Presentation at the Computer Applications and Quantitative Methods in Archaeology (CAA) 2018 conference in Tübingen.
Since their advent, two central challenges of working with archaeological 3D visualisations have been partly to provide hard evidence of their purported capability to contribute to archaeological interpretation and reasoning instead of functioning merely as pretty pictures, and partly, how to visualise uncertainties and conflicting interpretations instead of giving an impression of one authoritative truth. In contrast to the archaeological literature, in non-archaeological contexts, there is a large corpus of empirical and theoretical research on the collaborative and roles of various types of visualisations: both on their capabilities to make visible conflicting and dissimilar perspectives and interpretations, and their social role in the processes of negotiating and resolving indifferences.
This presentation is based on an ethnographic observation study of an archaeological fieldwork project. During this particular field project, the participating archaeologists produced 3D visualisations of the excavated stratum directly in the field and used them as interpretative and communicative aids in their work in close-to-real-time. Referring to Ingwersen's theory of polyrepresentation and the notion of boundary objects coined by Star, this presentation discusses whether, when and how archaeological 3D visualisations are polyrepresentative (whether they can incorporate several perspectives and arguments), and whether, when and how they function as boundary objects ('things' that translate understanding between different bordering communities). The findings show that the both notions are useful in explicating how the visualisations functioned in the studied contexts and how these insights can be useful in explicating the functioning of visualisations in other contexts of archaeological work.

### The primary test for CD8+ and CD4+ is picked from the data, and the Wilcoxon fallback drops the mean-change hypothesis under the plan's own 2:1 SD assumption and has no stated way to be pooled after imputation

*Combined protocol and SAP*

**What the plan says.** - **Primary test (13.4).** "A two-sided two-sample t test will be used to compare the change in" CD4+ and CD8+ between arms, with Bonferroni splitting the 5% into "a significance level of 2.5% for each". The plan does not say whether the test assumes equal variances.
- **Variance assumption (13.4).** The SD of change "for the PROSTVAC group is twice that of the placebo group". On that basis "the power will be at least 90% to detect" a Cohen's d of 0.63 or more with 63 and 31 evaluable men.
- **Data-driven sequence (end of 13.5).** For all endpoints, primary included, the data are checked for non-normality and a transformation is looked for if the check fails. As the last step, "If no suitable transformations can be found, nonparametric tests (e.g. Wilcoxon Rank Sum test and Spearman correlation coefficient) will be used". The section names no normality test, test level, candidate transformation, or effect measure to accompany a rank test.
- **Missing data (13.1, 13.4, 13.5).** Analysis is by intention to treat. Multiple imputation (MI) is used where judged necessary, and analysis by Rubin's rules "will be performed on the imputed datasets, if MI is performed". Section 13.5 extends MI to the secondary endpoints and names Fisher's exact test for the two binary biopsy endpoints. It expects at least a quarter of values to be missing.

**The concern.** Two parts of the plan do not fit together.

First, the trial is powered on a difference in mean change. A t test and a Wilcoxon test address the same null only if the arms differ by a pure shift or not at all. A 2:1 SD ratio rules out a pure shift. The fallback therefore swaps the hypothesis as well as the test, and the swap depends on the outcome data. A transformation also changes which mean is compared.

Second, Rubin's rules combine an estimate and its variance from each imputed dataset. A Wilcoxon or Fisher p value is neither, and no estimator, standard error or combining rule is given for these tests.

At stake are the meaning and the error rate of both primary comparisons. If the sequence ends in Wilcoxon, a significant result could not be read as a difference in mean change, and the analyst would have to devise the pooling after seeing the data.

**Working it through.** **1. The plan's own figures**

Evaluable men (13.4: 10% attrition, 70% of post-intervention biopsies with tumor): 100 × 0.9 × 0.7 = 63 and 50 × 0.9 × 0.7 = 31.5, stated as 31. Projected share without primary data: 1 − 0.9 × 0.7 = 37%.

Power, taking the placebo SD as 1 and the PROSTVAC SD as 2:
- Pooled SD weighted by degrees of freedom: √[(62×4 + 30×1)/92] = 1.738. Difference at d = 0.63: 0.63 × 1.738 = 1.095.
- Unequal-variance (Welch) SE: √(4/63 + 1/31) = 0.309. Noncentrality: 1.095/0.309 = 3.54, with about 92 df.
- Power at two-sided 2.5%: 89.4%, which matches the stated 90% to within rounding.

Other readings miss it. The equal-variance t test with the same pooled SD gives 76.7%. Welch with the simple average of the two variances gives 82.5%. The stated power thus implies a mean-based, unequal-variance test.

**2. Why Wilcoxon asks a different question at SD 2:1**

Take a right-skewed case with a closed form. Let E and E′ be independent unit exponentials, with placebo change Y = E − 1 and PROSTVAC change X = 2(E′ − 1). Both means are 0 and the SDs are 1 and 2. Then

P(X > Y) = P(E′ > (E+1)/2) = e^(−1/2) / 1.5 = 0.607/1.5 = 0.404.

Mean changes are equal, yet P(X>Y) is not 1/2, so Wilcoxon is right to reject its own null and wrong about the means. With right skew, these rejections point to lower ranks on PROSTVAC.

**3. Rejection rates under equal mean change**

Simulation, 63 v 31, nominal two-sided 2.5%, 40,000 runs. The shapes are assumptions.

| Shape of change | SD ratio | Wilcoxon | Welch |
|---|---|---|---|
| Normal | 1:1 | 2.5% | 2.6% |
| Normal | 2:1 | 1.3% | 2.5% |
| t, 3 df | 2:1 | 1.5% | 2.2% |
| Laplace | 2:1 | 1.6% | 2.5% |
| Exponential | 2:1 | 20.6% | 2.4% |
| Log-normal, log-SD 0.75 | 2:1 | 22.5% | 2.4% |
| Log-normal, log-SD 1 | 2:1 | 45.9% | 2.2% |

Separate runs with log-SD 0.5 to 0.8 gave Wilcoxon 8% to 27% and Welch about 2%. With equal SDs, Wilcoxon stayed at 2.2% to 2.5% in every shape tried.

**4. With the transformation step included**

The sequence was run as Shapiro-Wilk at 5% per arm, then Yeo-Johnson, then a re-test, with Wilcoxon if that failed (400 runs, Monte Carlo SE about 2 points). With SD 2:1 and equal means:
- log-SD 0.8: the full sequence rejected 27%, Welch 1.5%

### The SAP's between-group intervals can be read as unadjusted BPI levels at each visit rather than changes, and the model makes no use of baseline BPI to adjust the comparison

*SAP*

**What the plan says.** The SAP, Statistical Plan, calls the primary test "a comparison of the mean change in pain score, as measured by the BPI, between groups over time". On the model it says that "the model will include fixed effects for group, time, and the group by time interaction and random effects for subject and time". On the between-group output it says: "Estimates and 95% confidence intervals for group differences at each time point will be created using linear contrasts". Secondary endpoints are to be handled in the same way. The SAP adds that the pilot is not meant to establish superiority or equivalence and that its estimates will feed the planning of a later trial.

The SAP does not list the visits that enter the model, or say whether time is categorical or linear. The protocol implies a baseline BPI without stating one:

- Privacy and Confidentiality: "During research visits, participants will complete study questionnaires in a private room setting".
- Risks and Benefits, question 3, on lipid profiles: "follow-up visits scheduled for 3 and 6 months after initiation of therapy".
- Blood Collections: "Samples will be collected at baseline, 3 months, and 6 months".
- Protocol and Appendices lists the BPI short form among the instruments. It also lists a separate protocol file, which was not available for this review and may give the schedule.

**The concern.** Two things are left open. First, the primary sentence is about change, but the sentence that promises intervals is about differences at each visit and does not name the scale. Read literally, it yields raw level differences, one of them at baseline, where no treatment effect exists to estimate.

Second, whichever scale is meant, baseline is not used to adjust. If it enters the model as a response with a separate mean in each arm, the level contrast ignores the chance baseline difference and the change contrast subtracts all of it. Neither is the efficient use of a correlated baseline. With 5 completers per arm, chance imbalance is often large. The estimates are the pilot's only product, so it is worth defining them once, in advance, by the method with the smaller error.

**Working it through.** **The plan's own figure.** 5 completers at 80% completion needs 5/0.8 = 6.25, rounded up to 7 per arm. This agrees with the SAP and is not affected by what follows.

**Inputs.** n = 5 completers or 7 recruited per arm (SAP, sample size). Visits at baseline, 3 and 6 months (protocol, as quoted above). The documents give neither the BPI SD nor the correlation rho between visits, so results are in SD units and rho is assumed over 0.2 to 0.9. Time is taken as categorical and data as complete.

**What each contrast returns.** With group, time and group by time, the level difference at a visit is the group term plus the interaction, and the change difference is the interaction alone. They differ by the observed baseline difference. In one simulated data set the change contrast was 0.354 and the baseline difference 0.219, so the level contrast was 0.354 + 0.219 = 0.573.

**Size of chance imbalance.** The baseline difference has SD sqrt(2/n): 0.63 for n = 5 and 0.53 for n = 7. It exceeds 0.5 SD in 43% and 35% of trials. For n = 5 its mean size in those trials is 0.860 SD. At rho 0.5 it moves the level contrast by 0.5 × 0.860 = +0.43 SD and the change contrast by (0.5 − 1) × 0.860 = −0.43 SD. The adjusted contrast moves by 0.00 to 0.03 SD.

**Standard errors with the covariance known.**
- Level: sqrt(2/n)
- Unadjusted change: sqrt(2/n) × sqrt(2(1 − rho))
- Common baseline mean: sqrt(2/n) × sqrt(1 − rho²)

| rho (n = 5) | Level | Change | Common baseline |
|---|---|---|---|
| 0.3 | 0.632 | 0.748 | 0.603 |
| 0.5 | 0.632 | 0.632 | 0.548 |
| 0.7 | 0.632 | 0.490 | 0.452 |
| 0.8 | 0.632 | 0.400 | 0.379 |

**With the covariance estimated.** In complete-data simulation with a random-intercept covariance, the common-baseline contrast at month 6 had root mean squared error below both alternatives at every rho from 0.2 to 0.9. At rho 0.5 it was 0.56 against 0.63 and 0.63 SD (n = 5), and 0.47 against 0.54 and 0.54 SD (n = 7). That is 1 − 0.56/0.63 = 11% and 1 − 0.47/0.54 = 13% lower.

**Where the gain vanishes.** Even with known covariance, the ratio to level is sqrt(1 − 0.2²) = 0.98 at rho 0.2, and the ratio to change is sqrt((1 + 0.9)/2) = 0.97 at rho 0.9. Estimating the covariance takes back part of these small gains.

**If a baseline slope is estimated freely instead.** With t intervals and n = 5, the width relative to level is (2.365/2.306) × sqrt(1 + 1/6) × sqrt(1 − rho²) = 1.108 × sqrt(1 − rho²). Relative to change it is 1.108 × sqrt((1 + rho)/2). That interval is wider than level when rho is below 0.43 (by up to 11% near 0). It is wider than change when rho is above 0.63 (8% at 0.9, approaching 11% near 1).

Keywords: archaeology, 3D, visualisations, boundary objects, polyrepresentation